cember 1748 he was appointed to the Queenborough, and in March 1749 to the Unicorn. In October 1754 he was appointed to the Seaford, from which, in March 1755, he was moved to the Warwick of sixty guns, going out to the West Indies, where, near Martinique on 11 March 1756, she fell in with a French 74-gun ship and two frigates, which overpowered and captured her. War had not then been declared, but hostilities had been going on for several months, as Shuldham very well knew, and the story that he mistook the enemy's ships of war for merchantmen would be but little to his credit if there was any reason to suppose it true. he, with the crew of the Warwick, was sent to France, kept a prisoner at large at Poitiers for nearly two years, and returned to England in a cartel on 10 March 1758. A courtmartial acquitted him of all blame for the loss of the ship, and on 25 July 1758 he was appointed to the Panther, in which he joined Commodore Moore in the West Indies and took part in the reduction of Guadeloupe and its dependent islands, March to May 1750 [see Moore, Sir John, 1718-1779]. In July he was moved by Moore into the Raisonnable, which was lost on a reef of rocks at Fort Royal off Martinique as she was standing in to engage a battery on 8 Jan. 1762, when the island was attacked and reduced by Rear-admiral Rodney. In April Rodney appointed Shuldham to the Marlborough, from which a few days later he was moved by Sir George Pocock to the Rochester, and again by Rodney after a few weeks to the Foudroyant, in which he returned to England at the peace. In December 1766 he was appointed to the Cornwall guardship at Plymouth, and in November 1770 to the Royal Oak, then commissioned in consequence of the expected rupture with Spain. On 14 Feb. 1772 he was appointed commodore and commander-in-chief on the Newfoundland station, which office he held for three years, and on 31 March 1775 he was promoted to be rear-admiral of the white. At the general election in the following autumn he was returned to the House of Commons as member for Fowey, and on 29 Sept. was appointed commander-in-chief on the coast of North America from the river St. Lawrence to Cape Florida. He went out with his flag in the 50-gun ship Chatham, arriving at Boston on 30 Dec. after a passage of sixty-one days, having been promoted, on 7 Dec. while on the way out, to be vice-admiral of the blue. His work was limited to covering the operations of the troops, and preventing the colonial trade. In June 1776 he was superseded by Lord Howe, and on 31 July was created a peer of Ireland by the title of Baron Shuldham. Early in 1777 he returned to England, and from 1778 to 1783 was port-admiral at Plymouth. He was promoted on 24 Sept. 1787 to be admiral of the blue, and on 1 Feb. 1793 to be admiral of the white. He died at Lisbon in the autumn of 1798. He left no issue, and the title became extinct.
[Charnock's Biogr. Nav. v. 605; Naval Chronicle (with a portrait after Dance), xxiii. 441; Gent. Mag. 1798, ii. 909; Commission and Warrant Books and official letters in the Public Record Office,]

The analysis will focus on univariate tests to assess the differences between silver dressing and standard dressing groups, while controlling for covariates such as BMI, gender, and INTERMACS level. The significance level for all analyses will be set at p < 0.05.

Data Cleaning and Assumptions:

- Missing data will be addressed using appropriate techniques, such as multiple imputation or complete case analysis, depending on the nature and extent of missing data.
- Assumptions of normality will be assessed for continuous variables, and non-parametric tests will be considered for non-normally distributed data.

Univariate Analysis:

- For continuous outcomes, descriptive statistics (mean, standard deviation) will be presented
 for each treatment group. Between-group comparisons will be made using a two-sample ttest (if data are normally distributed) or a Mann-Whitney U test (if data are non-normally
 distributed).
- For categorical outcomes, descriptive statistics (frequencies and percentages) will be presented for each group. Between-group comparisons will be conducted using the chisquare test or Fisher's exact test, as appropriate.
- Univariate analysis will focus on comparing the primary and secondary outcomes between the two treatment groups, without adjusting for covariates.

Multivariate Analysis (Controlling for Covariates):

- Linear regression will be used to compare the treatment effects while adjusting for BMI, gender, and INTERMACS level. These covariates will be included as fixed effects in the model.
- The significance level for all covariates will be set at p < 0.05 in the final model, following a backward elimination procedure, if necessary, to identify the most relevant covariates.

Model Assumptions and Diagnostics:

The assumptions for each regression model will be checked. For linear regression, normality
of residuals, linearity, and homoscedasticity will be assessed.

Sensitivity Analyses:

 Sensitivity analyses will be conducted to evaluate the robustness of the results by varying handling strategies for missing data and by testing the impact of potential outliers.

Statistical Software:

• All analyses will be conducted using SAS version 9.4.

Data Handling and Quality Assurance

SHUTE or SHUTTE, CHRISTOPHER (d. 1626), controversial writer, matriculated as a sizar of Pembroke Hall, Cambridge, in November 1561, and graduated B.A. in 1564-1565, M.A. in 1568, and B.D. in 1580. In 1576 he was appointed by the queen vicar of Giggleswick in Yorkshire, perhaps through the influence of George Clifford, third earl of Cumberland [q. v.] He was nominated on 24 Nov. 1599 a member of the commission for the suppression of schism within the province of York (Rymer, Fœdera, xvi. 387). He died at Giggleswick in 1626, leaving five sons — Nathaniel, Josias [q. v.], Robert, Thomas, and Timothy — who were all ordained ministers of the English church. Nathaniel, who was educated at Christ's College, Cambridge, was well known as a preacher; on 24 Feb. 1613-14 he became rector of St. Mary Mores, London, and on 30 March 1618 he was transferred to St. Mildred, Poultry, where he died in 1638 (Newcourt, Repertorium, i. 404, 502; Lloyd, Memoires, 1668, p. 295).
The elder Shute was the author of: 1. 'A Compendious Forme and Summe of Christian Doctrine, called the Testimonie of a True Faith, meete for well disposed Families,' London, 1577 and 1579, under the initials C. S.; republished with Shutte's name on the title-page, 1581, 8vo, and in 1584, when it was dedicated to 'George Clifford, Earl of Cumberland.' 2. 'A verie Godlie and necessary Sermon preached before the yong Countesse of Cumberland in the North, the 24 of November 1577. By Christopher Shutt. Imprinted at London by Christopher Barker.' It is not improbable that Shutte was also the author of 'A Brief Resolution of a right Religion. Written by C. S.,' London, 1590; a work directed against Roman Catholicism, much in the same strain as the 'Testimony of a True Faith.'
[Cooper's Athenæ Cantabr. ii. 285; Whitaker's History of Craven, pp. 166, 168, 169; Ames's Typogr. Antiq. ed. Herbert, p. 1115; Cat. of Early Printed Books in the British Museum; Bodleian Cat.]